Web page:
The most dangerous malware in the world: Emotet

To earn the title ‘most dangerous malware in the world’ is not a simple task, due to the abundance of cybercriminals and nation state threat actors who are continuously working towards that goal too. However, it is not something you can wave proudly as it requires anonymity and the capability to operate with impunity from locale in which you reside, or without that country's knowledge (very unlikely).

The usual suspects on the world stage of malware development can include Russia, China, North Korea, and Iran. But other groups pop up here and there such as, the US and UK for example, or even Israel, which like to do it with discretion - unlike their counterparts.

At this moment in time, Emotet is widely believed by the security industry to be the most dangerous in the world. First identified in 2014, this Trojan downloader has gripped the security community since its return in September 2019, after a several month long Summer vacation.

Emotet has a complex infection chain which takes advantage of multiple weaknesses in IT systems and exploits problems that have existed for decades, but remain a persistent threat. Emotet utilises a vast botnet, that’s thought to be tiered, composed of thousands of compromised web servers, usually with vulnerable content management systems, like WordPress, that are mostly abandoned which enables the threat actors to maintain control for long periods.

Many organisations have not implemented proper patch management. Many IT systems are left vulnerable for threat actors to exploit and hijack for launching points of their own. Emotet is certainly not the only malware to leverage this fact, but it is possibly the best at it. After the botnet compromises a web server it is likely to secure the way it got in, to maintain persistence. This is how Emotet can grow to such a large size and become a major threat to the public and private sectors around the world.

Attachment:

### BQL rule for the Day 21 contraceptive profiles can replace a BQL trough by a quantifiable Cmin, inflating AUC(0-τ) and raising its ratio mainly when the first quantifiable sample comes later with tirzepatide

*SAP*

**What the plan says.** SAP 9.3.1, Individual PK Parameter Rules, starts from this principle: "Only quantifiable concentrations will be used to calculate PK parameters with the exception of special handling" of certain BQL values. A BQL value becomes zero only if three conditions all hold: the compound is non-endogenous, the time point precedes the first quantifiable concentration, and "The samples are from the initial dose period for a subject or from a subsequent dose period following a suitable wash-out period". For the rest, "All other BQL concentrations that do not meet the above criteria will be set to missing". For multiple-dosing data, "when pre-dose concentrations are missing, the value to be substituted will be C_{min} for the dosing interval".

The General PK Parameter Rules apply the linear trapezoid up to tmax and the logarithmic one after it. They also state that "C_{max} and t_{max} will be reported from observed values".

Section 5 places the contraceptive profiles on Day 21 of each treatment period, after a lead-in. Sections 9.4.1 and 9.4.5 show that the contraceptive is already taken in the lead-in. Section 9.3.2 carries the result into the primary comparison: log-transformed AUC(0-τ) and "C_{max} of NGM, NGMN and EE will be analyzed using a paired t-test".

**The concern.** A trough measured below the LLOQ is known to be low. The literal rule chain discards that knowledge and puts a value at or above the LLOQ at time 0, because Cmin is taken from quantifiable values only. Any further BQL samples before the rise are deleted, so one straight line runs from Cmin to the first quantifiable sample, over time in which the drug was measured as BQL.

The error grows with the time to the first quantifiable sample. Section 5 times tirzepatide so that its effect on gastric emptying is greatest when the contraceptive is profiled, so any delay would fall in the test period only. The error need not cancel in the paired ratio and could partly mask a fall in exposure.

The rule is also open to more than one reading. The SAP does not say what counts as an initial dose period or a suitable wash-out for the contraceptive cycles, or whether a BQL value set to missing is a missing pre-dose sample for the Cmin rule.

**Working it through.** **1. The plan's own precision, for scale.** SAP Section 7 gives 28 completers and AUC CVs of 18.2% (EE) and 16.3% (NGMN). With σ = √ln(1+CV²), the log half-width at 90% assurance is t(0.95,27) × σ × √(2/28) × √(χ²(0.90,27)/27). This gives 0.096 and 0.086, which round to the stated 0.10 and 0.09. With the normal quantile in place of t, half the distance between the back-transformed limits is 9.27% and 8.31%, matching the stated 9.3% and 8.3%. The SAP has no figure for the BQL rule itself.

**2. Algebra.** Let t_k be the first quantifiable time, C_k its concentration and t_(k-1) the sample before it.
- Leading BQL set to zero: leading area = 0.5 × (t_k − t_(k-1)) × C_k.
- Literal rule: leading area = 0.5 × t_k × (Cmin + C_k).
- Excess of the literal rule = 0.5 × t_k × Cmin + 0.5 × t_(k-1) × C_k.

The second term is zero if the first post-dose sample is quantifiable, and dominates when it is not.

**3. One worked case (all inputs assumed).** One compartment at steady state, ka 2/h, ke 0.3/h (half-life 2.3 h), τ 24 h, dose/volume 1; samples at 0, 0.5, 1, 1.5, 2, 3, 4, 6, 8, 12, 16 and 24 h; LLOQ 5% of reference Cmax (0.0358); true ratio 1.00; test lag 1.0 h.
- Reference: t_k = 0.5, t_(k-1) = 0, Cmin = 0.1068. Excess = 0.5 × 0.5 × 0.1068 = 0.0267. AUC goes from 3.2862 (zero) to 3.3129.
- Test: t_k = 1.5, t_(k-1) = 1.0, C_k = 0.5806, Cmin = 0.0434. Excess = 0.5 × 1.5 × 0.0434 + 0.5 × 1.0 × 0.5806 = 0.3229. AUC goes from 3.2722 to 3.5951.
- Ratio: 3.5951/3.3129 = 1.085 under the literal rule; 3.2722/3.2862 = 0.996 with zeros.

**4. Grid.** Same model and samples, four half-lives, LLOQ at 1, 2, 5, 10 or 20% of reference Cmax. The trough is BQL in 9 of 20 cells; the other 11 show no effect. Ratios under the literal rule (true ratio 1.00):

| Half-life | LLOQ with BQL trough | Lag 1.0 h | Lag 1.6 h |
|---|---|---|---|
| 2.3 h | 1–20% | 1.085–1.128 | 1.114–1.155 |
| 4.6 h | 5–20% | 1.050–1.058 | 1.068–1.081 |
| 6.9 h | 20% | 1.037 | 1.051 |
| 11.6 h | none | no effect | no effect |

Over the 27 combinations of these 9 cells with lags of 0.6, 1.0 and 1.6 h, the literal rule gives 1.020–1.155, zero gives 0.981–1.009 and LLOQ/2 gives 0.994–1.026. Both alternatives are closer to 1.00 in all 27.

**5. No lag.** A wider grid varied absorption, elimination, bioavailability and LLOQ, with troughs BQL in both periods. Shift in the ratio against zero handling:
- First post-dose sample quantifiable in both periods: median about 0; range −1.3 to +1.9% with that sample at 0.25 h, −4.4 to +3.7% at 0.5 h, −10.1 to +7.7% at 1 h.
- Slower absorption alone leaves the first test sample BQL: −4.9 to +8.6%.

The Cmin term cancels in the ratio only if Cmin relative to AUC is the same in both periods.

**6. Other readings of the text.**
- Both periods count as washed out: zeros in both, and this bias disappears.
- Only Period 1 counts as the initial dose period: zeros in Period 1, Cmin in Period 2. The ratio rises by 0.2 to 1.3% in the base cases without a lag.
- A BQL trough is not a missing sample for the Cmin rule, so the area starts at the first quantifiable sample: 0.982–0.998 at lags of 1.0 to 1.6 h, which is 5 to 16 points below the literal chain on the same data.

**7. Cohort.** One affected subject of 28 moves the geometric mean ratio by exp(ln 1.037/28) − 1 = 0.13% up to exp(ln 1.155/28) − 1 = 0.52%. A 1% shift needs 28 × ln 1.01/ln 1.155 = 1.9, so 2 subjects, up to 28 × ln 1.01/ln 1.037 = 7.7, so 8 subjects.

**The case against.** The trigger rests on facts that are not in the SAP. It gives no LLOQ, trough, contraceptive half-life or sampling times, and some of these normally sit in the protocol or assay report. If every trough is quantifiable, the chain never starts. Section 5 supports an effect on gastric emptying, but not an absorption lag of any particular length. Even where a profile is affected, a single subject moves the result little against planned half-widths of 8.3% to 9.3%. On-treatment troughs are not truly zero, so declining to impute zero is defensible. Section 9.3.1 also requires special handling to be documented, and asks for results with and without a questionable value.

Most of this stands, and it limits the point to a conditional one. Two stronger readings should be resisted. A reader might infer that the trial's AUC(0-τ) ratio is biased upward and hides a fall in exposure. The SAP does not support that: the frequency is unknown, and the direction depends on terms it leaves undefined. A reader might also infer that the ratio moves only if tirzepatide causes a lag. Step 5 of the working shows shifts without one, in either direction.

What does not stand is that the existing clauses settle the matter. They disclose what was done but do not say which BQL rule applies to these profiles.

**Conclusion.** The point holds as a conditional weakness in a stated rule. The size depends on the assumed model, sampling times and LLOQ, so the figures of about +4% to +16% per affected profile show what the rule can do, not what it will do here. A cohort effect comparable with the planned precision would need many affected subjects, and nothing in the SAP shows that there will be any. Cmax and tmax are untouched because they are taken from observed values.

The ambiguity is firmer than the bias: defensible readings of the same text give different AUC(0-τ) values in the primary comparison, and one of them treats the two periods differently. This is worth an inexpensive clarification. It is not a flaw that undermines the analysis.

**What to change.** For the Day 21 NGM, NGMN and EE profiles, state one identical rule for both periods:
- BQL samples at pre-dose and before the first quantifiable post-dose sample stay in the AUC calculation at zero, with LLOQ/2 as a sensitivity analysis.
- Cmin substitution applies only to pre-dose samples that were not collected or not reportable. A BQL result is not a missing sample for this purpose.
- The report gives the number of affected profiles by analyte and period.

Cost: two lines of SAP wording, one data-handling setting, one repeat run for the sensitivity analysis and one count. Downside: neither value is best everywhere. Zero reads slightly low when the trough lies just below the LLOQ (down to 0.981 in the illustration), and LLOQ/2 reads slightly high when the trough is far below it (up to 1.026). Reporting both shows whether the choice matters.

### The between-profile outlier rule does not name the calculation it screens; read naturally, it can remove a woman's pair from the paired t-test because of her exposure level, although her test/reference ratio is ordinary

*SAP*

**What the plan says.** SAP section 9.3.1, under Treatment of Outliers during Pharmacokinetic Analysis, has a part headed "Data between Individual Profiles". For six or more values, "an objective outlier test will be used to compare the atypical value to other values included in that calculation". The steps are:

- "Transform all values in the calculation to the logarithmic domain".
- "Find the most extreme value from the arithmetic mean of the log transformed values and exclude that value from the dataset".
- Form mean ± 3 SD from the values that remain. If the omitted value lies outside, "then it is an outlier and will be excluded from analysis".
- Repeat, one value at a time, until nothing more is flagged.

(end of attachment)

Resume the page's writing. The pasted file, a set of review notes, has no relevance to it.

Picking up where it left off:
By using its formidable network of bots as a launching point, Emotet begins its cycle of delivering spam emails, infecting hosts, stealing contact lists, and repeating the process. The stolen emails get added to the spam recipients master list, which by now must be enormous. A Wi-Fi brute-forcing module was also confirmed recently, highlighting the necessity of securing credential access for routers and exercising caution around free public networks.

“Emotet continues to be among the most costly and destructive malware affecting state, local, tribal, and territorial (SLTT) governments, and the private and public sectors.”

 - US Computer Emergency Response Team

Emotet infections have cost SLTT governments up to $1 million per incident to remediate, the number of attacks linked to Emotet has not been calculated but it is estimated thousands of businesses have had their daily operations cripple by this malware or the malicious software it delivers, typically the TrickBot banking Trojan, followed by the Ryuk ransomware which forms this ‘triple threat’ of malware.

The Emotet Kill Chain is typically as follows: